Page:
Turning Stone Resort Casino eyes June 10 reopening


VERONA — The Oneida Indian Nation, the first upstate casino operator to announce the temporary closure of its gaming venues this past March, is announcing plans to begin phasing in hospitality and gaming operations at its New York properties on Wednesday, June 10.

Oneida Indian Nation officials said its reopening health and safety plan, titled “Safer Together,” adopts the best practices from gaming and hospitality venues throughout the world, and incorporates input from regional partners, including neighboring municipalities.

The selection of the June 10 date follows the Oneida Indian Nation’s careful monitoring of the reopening of businesses in Central New York, Nation officials said, and was based with specific attention to the metrics reported by the state and local counties on a daily basis.

“The comprehensive plan we have developed for the limited reopening of our operations is based on guidelines and input from public health experts to make certain that — as always — our policies prioritize the health and safety of our employees, guests and the broader community,” said Oneida Indian Nation Representative and Oneida Nation Enterprises CEO Ray Halbritter.

“We are grateful to Oneida and Madison County leadership for their ongoing coordination through this process as we work to reopen our operations and bring back our employees in the safest way possible,” Halbritter added.

The plan provides a blueprint to resume operations at Turning Stone Resort Casino, Yellow Brick Road Casino in Chittenango and Point Place Casino in Bridgeport under the conditions of sweeping measures designed to uphold the highest standards of public health.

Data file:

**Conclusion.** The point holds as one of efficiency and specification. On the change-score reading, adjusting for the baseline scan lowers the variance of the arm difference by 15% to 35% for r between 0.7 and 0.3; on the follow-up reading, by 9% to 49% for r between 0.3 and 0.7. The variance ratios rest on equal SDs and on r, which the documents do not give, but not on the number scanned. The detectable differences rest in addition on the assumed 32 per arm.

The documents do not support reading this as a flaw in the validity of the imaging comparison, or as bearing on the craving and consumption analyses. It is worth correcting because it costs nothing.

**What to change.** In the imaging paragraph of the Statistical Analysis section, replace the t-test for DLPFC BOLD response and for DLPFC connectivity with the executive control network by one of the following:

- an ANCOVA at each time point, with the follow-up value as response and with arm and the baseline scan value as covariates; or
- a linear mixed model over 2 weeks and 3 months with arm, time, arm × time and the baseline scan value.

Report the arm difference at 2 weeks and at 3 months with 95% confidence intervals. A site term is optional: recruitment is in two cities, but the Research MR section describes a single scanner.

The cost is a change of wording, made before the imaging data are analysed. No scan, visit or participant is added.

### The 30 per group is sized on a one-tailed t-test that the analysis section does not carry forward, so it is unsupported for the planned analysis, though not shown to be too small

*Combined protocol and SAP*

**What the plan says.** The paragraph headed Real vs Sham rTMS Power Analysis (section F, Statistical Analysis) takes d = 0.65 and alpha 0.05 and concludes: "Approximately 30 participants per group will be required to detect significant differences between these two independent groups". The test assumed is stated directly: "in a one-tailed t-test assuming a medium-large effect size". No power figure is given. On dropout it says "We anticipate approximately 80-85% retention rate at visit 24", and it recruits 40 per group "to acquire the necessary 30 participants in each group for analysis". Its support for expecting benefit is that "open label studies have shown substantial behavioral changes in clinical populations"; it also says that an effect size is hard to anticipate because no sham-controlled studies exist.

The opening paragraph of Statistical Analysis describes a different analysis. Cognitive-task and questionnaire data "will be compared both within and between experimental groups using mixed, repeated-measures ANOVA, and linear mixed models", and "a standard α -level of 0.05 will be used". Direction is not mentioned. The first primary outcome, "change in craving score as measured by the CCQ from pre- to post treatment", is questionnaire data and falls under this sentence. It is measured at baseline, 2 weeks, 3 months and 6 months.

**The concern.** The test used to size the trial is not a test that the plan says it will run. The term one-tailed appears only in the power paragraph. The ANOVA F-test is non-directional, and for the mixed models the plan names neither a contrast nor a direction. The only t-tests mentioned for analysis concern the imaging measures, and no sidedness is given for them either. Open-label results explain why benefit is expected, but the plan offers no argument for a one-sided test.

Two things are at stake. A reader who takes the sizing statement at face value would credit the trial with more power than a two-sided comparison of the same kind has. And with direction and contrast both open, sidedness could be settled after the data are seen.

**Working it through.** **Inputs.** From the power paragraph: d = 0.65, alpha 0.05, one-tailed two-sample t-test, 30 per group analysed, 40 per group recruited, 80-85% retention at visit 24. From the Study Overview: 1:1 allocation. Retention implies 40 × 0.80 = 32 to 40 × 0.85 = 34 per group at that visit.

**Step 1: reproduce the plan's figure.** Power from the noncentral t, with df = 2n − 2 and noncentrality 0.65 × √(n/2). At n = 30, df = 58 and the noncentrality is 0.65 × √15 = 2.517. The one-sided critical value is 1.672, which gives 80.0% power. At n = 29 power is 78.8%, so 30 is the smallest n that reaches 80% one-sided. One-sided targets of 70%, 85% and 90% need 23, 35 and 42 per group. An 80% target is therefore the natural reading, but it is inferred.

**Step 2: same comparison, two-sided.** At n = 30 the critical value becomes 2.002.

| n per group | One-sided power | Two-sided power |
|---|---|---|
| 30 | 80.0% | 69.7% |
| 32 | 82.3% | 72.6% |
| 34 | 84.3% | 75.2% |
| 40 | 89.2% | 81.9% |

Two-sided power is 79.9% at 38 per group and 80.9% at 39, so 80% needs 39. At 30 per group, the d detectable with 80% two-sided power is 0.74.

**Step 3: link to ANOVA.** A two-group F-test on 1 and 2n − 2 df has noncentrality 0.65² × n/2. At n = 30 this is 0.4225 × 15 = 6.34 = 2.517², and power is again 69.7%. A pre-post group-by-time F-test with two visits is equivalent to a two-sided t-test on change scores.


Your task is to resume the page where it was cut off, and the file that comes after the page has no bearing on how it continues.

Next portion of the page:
As outlined in “Safer Together,” the Oneida Indian Nation is introducing a wide range of newly added health measures, including:

To support public efforts to limit the spread among regions, access to facilities will be limited to guests who travel from within 120 miles, and an identification verification will be deployed to aid contact tracing if it becomes necessary.

There will be no concerts/shows in the Showroom or Event Center until mass gatherings can be offered without undue risk.

Mandatory face coverings for employees, guests, vendors, and the public—wherever feasible throughout our facilities.

Gloves required for all employees who are working in direct contact with guests, including in all restaurants, at registration desks, and on the gaming floors.

Daily non-invasive thermal temperature checks of every employee entering the workplace and brief survey questions to identify potential exposure to coronavirus.

All restaurants and bars will have at least six feet of separation between tables. Buffets or other self-service food options will remain closed, and there will be no self-service food in any of the Players’ Lounges or banquet rooms.

There will be enhanced cleaning across all enterprises.

“I have closely reviewed the detailed reopening plan put together by the Oneida Indian Nation and found it to be thorough and measured,” said Oneida County Executive Anthony J. Picente Jr..

“What the Nation has proposed, prioritizes safety first for all visitors and employees along with the need to reopen the local economy for the benefit of all Oneida County residents.”

Madison County Chairman John Becker also expressed support for the Oneida Indian Nation’s robust plan for reopening operations, saying “It is time to get our community back to work and reopened. Madison County is currently in Phase 1 of reopening.”

“As long as a business has a plan in place to ensure the safety of its employees as well as their patrons, that business should be allowed to reopen. The Oneida Indian Nation businesses are important to our local economy. Many of their employees have been out of work for months, and it is time to get those individuals back to work so they can get back on their feet,” the county chairman said.

“I have faith that the Oneida Indian Nation has the safety and health of its employees and patrons as their top priority as they get ready to open their doors,” Becker added.


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